BEIRUT: Emergency medical aid and pop-up field hospitals were dispatched to Lebanon on Wednesday, as the world offered assistance and paid tribute to the victims of the huge explosion that devastated Beirut, reports AFP.
The blast centred on the city’s port caused massive destruction and killed more than 100 people, heaping misery on a country already in crisis.Lebanon’s Prime Minister Hassan Diab has called on “friendly countries” to support a nation already reeling from its worst economic crisis in decades as well as the coronavirus pandemic.
Gulf states were among the first to respond, with Qatar announcing it would send field hospitals to ease pressure on Lebanon’s strained medical system.
Crews at Doha’s Al-Udeid airbase loaded hundreds of collapsible beds, generators and burn sheets onto an air force cargo plane, one of four due to fly from the Gulf to the Mediterranean on Wednesday.
Iran’s President Hassan Rouhani said in a message to his Lebanese counterpart that Tehran was “ready to offer medical and medicinal aid and help treat the injured”. Jordan’s King Abdullah II also promised to dispatch a field hospital.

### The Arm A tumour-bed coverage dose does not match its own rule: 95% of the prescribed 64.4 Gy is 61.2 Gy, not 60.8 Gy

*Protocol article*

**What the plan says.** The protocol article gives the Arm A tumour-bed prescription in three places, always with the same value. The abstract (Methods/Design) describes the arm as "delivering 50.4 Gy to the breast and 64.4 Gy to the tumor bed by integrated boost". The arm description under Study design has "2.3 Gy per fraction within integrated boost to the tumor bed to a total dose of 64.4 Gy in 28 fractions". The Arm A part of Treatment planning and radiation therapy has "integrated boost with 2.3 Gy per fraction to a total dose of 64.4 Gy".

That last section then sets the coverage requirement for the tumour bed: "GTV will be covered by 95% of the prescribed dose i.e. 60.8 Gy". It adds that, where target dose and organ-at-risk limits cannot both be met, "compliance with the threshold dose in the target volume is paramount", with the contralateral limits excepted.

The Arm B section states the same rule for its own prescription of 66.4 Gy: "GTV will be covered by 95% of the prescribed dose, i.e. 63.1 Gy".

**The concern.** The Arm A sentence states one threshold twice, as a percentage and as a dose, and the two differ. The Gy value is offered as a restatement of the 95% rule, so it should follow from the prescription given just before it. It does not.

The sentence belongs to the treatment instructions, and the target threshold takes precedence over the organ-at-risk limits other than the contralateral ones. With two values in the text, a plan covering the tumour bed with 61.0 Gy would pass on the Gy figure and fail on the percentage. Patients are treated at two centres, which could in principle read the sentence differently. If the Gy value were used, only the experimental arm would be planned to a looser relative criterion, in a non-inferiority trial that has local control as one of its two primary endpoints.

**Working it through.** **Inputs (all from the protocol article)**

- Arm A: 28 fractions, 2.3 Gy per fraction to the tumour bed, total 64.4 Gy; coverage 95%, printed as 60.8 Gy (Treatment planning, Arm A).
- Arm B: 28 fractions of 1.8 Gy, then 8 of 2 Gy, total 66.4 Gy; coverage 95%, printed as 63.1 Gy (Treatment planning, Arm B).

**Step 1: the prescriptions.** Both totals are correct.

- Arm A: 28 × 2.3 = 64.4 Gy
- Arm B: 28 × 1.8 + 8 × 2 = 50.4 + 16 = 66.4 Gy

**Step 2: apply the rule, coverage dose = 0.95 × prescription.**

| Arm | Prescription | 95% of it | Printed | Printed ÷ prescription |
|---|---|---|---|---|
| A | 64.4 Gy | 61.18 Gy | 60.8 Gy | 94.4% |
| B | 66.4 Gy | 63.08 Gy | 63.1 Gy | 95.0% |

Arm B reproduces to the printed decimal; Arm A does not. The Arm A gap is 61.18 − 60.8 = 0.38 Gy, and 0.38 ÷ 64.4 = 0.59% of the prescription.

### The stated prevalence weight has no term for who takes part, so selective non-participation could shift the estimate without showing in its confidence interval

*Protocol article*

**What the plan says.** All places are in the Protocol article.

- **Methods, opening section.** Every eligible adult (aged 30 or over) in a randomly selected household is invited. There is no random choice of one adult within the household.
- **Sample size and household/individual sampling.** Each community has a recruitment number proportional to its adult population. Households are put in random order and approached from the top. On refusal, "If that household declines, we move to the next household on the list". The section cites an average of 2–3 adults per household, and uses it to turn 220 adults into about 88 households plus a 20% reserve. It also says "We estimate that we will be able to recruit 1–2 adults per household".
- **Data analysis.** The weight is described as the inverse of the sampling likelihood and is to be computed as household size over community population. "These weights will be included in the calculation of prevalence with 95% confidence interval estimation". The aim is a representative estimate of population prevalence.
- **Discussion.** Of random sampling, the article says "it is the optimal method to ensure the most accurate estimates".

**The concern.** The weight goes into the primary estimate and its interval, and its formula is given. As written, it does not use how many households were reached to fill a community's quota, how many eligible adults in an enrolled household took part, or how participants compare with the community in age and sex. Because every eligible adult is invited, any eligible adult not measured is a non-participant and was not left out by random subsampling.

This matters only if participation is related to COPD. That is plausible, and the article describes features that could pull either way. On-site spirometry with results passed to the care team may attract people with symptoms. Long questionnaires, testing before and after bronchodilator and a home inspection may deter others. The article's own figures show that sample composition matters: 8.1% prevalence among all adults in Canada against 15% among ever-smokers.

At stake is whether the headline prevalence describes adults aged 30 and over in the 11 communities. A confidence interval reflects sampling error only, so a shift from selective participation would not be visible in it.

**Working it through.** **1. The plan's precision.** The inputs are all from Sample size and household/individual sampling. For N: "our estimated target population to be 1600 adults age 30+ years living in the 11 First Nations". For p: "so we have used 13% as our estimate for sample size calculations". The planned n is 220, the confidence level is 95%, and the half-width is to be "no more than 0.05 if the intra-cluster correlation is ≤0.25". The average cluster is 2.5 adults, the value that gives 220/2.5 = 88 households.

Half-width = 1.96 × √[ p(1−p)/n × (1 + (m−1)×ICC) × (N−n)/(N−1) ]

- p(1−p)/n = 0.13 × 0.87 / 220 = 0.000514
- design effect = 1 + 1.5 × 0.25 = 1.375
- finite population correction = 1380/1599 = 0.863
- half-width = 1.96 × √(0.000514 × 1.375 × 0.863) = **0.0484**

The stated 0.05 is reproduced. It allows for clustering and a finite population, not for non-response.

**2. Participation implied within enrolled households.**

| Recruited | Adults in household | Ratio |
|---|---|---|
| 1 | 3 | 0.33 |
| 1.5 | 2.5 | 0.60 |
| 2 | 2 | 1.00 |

“The field hospital will include specialists and medical staff, to contribute in offering medical services and treatment to support our brothers in Lebanon,” Jordanian state television said in a report. Dutch authorities announced that 67 aid workers were headed for Beirut, including doctors, police officers and firefighters.
Saudi Arabia said it was following the situation with “great concern”.Unusually, neighbouring Israel offered humanitarian aid—to a country with which it is still technically at war.
“Defence Minister Benny Gantz and Foreign Minister Gabi Ashkenazi, on behalf of the State of Israel, have offered the Lebanese government—via international intermediaries—medical and humanitarian aid, as well as immediate emergency assistance,” a statement said.
UN chief Antonio Guterres expressed his “deepest condolences ... following the horrific explosions in Beirut” which he said had also injured some United Nations personnel.
US President Donald Trump said “it looks like a terrible attack” and that US generals had told him that the powerful explosions appeared to have been caused by a “bomb of some kind”, without offering evidence.
Qatar’s emir Sheikh Tamim bin Hamad Al-Thani wished “a speedy recovery for the injured,” while the United Arab Emirates’ vice president and ruler of Dubai, Sheikh Mohammed bin Rashid Al-Maktoum, tweeted “our condolences to our beloved people in Lebanon”.
Egypt expressed “deep concern” at the destruction, and Arab League chief Ahmed Aboul Gheit offered condolences, stressing “the importance of finding the truth about the explosions”.
British Prime Minister Boris Johnson called the pictures and videos from Beirut “shocking”.
French President Emmanuel Macron said in a tweet in Arabic that “France is at the side of Lebanon. Always.”